• 1 can (15.5 oz) chickpeas, rinsed and drained
  • salt and pepper to taste
  1. Place cleaned chicken into a large dutch oven or kettle.  Add enough water to completely cover chicken and bring to a boil.  Reduce heat to simmer for 40-60 minutes or until chicken is registered at 165.  Remove chicken, strain and reserve liquid.  Once the chicken is cool enough to handle, discard skin and bones and place meat in a separate bowl for later.
  2. Meanwhile, in a large pot, heat oil over medium high.  Add onion and cook until softened, 8 minutes.  Add garlic and cook until fragrant, 30 seconds.  Add tomatoes with juice and cook until liquid is evaporated, 4 minutes.  Add reserved broth and bring to a boil.  Add potatoes, barley, carrots, and parmesan cheese, cooking for 5 minutes.  Add kale or spinach, zucchini and chickpeas, cooking until zucchini is crisp-tender, 5 minutes.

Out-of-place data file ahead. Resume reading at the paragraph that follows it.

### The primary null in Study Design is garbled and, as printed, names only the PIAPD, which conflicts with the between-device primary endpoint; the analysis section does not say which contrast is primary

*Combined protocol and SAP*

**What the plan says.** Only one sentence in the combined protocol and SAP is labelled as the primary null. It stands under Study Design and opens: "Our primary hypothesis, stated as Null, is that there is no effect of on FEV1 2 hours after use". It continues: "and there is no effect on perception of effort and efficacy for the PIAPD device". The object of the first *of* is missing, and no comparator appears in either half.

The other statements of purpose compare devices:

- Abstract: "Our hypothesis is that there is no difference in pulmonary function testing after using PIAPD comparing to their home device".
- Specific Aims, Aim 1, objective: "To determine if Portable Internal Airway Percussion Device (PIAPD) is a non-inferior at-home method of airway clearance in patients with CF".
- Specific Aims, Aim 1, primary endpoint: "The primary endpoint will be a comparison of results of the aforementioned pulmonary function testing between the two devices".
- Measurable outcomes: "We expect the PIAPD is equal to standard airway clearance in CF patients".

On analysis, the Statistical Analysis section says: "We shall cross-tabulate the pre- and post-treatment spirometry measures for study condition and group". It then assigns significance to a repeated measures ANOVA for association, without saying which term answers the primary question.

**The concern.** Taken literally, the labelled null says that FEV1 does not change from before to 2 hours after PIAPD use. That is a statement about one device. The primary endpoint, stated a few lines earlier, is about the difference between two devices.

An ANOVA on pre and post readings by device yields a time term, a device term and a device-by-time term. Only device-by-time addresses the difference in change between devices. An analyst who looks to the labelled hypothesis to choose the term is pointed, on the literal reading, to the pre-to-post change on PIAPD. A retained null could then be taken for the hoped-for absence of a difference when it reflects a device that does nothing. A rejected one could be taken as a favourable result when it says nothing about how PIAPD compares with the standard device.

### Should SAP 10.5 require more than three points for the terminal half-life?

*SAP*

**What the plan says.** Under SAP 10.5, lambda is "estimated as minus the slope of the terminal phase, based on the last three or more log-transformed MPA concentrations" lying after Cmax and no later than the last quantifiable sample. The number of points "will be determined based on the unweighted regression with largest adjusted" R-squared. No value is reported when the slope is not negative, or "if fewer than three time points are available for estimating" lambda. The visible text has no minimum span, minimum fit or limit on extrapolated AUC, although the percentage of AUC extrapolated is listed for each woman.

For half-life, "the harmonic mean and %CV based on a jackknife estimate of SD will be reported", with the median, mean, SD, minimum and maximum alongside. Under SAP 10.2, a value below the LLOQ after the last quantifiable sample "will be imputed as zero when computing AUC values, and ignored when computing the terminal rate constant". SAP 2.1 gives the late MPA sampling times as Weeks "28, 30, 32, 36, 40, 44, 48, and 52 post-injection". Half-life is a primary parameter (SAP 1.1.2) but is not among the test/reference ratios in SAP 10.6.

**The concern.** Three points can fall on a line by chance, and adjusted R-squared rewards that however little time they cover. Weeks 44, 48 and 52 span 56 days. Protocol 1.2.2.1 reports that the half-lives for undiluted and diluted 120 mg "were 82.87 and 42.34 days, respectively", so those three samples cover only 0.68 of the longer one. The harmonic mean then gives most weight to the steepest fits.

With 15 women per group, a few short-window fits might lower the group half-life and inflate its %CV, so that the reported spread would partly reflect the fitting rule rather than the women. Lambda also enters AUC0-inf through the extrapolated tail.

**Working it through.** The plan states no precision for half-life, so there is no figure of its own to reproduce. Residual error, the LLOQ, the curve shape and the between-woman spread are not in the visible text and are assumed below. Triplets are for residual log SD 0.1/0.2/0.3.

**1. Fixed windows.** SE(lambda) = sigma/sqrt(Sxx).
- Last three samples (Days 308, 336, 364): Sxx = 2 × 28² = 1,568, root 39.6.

3. Stir in chicken and cook until warmed through, 1-2 minutes.  Season with salt and pepper.  Sprinkle with extra Parmesan cheese if desired.  Enjoy!

QUESTION: Are you a morning person or a night person?

time for tempeh.

This is Part XVII of the “31 Days of Healthy Living” series.


It’s Tuesday night.

You have 30 minutes to prepare dinner.

(And you don’t have time for those so called 30 minute recipes that actually take you 3 hours.)

(But you’d rather not resort to frozen pizza.)


Here you go.


But a word of caution first.

Please don’t let the word “tempeh” make you run and hide under the dinner table.

Tempeh, unlike tofu, is meaty in texture and it mixes really well with a variety of tastes and personalities.

(Throw at it what you will!)

Just be sure to double the recipe if you plan on seeing any leftovers tomorrow.

Spicy Thai Tempeh w/ Cashews–modified from an original recipe appearing in the Clean Eating Cookbook
(Serves 4) 

I serve this not-too-spicy meal over a basic rice pilaf (purchased from Trader Joe’s,) with some sauteed collard greens on the side.

Don’t skimp on the cashews or the red onion, as they sweeten up the dish quite nicely.  You can add some crushed red pepper or extra spicy chili paste if you’re into that sort of thing!  Enjoy!

  • 1-8oz package tempeh